“And I think this is characteristic of the position of the translator. We’re always stuck between [our] experience of the world and the reader, who’s reading you precisely because they don’t read Romanian and probably have’t been to Romania.” The other issue is that, “unlike Mircea, I do many drafts. He gets off easy, right? He only has to write it once. I have to write it four or five times.”

The quality of the translation is important to Cǎrtǎrescu because “for me the phrase is the most important” element of the novel. “Not the plot, not the story, not the characters. I love to make nice, beautiful, flexible phrases. I like to keep them in front of my eyes, like a caterpillar, and see how it moves its legs. Any phrase of mine should be alive.”

‘I think I would have been nothing without the public library in my neighbourhood when I was an adolescent’

—  Mircea Cărtărescu

And the process is slow. “Writing by hand helps a lot. I like to wait a bit and turn the page, and think, What will be really interesting for a reader? I wouldn’t make long descriptions, because I know that the reader doesn’t like it. I wouldn’t write about love triangles or other boring things. I would like to write about something striking. Something the reader would enjoy – in terror or in bliss.”

Terror and bliss certainly appear in Solenoid. But the book – capacious, daring, wild – is also regularly entertaining and even funny. Is this important to him? “No doubt about it,” Cǎrtǎrescu says. “I think any book should be entertaining in one way or another. There’s a legend that Cervantes laughed when he wrote some pages [of Don Quixote] and cried when he wrote others. I think it’s important that a book should please the reader – but not in a sweet way: in a tough way. Kafka said a book should be an axe for the frozen sea within us.”

Has the Dublin Literary Award’s sharing of its prize between author and translator – an innovation now adopted by the International Booker Prize too – helped elevate the respect accorded to translators? “There’s been increased recognition,” Cotter says. “It’s truly remarkable. It’s really important to me that I’ve won this prize, riding on Mircea’s coat-tails. It’s a very big thing.”

“It’s important that we have translations,” he says. “They disturb the homogeneity of literature that otherwise [tends] towards greater and greater similarity. There’s a kind of convergence that is healthfully disrupted by literatures from outside that system.”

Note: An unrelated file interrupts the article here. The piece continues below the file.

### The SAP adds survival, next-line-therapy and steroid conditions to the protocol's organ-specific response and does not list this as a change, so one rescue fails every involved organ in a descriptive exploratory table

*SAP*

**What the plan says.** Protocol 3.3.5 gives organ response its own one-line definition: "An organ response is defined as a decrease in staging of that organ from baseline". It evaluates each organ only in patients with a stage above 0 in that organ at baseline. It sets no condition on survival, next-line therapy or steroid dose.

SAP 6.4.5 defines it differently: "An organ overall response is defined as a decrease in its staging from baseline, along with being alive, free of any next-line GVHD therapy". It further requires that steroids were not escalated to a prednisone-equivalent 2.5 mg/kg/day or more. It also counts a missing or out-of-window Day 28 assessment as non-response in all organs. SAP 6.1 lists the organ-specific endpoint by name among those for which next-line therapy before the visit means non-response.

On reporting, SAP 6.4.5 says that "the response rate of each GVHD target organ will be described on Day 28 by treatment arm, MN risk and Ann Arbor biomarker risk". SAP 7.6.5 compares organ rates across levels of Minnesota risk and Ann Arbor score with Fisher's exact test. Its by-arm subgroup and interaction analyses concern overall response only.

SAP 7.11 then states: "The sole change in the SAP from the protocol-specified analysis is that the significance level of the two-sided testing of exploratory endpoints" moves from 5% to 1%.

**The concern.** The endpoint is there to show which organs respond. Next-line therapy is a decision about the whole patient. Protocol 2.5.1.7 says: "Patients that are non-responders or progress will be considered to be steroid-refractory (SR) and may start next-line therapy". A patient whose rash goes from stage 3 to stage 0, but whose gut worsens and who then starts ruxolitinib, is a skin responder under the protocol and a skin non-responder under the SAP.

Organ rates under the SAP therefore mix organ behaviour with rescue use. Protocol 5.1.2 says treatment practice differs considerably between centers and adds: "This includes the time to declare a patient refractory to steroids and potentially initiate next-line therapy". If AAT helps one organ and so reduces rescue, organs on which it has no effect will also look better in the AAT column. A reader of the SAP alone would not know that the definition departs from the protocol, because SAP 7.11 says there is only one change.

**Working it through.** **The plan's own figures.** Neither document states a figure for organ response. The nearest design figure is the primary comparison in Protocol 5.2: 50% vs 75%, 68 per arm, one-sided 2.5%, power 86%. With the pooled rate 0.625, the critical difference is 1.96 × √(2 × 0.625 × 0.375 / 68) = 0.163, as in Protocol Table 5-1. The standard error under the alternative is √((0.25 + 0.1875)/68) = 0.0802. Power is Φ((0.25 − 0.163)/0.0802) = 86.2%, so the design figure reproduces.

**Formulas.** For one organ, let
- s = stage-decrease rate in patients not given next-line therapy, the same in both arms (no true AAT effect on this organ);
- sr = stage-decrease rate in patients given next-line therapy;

Cǎrtǎrescu has already referred to Pynchon, Cervantes and Kafka – and there’s a long sequence in Solenoid, set in a sanatorium, that reminds me of Thomas Mann’s The Magic Mountain. What were his reading influences growing up?

“I think I would have been nothing without the public library in my neighbourhood when I was an adolescent,” he says. “It was a very small one. I described it in Solenoid. Only four walls full of books, but over two or three years I read them all. Masterpieces from all the cultures: Dostoevsky, Mishima, Joyce. Although Romania was in a dictatorship, there were very good programmes for translations. That was the paradox of that period [under Ceausescu]: we could read good literature.”

Given his name, I’m bound to ask Cotter, who is based in Texas, if he has some Irish blood. “Just a wee bit,” he says. “My family is Irish on my dad’s side.” He has been to their homeplace of Cork before.

The award ceremony is also not the only time Cǎrtǎrescu has visited. “I’ve been in Ireland several times before and loved it. I’ve been a fellow at [the Tyrone Guthrie Centre in] Annaghmakerrig, about 20 years ago, and I met a lot of Irish writers. So I feel kind of at home in Ireland and Dublin.”

And given that the award will gain his book many new readers, what is Cǎrtǎrescu hoping they will get from it? “Solenoid is the breakthrough I always wanted in all the cultures and languages [where] it’s been translated. So it’s my own personal icebreaker.” It is a way for readers to get to know him, in other words. But, he concludes, “the end is not near! My literary adventure continues.”

Solenoid is published by Deep Vellum. Copies are available to borrow from Dublin libraries and from public libraries throughout Ireland, as well as in ebook format from Irish libraries’ BorrowBox service